The best thing about Take This Waltz—writer/director Sarah Polley's devastating study of marriage, desire, and the war between marriage and desire—is the way it moves through time. A lot of directors get stuck when moving the narrative forward by a matter of weeks or even days. In film, it's almost easier to skip decades or centuries than it is to skip a few seasons. But Waltz spans a year or so in the relationship of a young married couple named Lou and Margot (Seth Rogen is the affable husband, Michelle Williams is the sensitive wife) as Margot develops a crush on Daniel (Luke Kirby), the artist who lives across the street. In a recent phone interview, Polley says Waltz is about "what you do with the passage of time," and in her hands, the passage of time appears to be an effortless thing.
Waltz challenges its viewers by testing their patience. Polley employs tweeness as a tool; Williams and Rogen are the kind of young, hip couple that make imaginative jokes out of everything, like an improv class attended by precocious children. Their home decor—thrift finds and kitschy magnets all over the refrigerator—feels more precious than functional. And when Margot meets Daniel, she tells him she hates airports because she's—gag—"afraid of connections."
Polley isn't herself a twee or precious director; she just happens to be making a film about people who occasionally behave in twee and precious ways. Polley admits, "I wanted at the outset to feel like we were entering into an almost cliché rom-com." When she watches Waltz with an audience now, "I'm almost cringing for the first 25 minutes. I don't completely begrudge anyone for not liking the way it begins—I hope that people get by the end that I'm not that dumb."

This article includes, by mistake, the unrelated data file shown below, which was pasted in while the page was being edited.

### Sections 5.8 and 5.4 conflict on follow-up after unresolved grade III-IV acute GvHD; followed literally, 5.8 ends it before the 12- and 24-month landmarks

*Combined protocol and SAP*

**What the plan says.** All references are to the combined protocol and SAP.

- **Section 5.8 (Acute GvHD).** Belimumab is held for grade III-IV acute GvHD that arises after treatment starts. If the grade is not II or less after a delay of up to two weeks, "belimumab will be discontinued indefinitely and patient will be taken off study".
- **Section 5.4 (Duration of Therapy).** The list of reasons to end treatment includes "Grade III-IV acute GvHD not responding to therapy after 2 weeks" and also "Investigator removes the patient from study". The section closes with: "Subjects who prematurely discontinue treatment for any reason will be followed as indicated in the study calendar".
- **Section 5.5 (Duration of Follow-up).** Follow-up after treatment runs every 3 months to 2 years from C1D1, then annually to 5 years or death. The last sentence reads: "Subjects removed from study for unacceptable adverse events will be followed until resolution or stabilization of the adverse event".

There's some excellent acting all the way through: Williams is far more believable than in the overly mopey Blue Valentine, which looks fairly unambitious in comparison to Waltz. Rogen, without any set-piece-style jokes to hang his shtick on, simply plays a lovable schlub. "I identify more with Lou than any character in the film," Polley says, though her distaste for Margot "melted away a little bit" during the process of making the movie, which was more of a "morality tale" while she was writing it. While Polley allows both sides to state their case, she does ultimately come down with some kind of a judgment: Sarah Silverman's emotionally raw scenes are the damaged soul of Waltz.
The film is loaded with fine, touching moments. The best discussion about relationships happens in the shower of a women's locker room where naked women of all ages and sizes talk about commitment and age and pragmatism. And when things get too interior or whiny, someone always comes along to remind you that this isn't some insipid Hollywood product. When Margot is complaining about how Lou doesn't honor the "courage" it takes for a wife to seduce her husband, he lets loose with an exasperated cry—from always-gentle Rogen, it sounds like a bellow—of "What are you talking about?" She's being ridiculous and he's being obtuse. "They both drive me crazy in that scene," Polley says, because they may as well be speaking two different languages. They drive each other, and us, crazy, too, but this particular blend of love and hate and annoyance is unlike anything you've ever felt for a movie.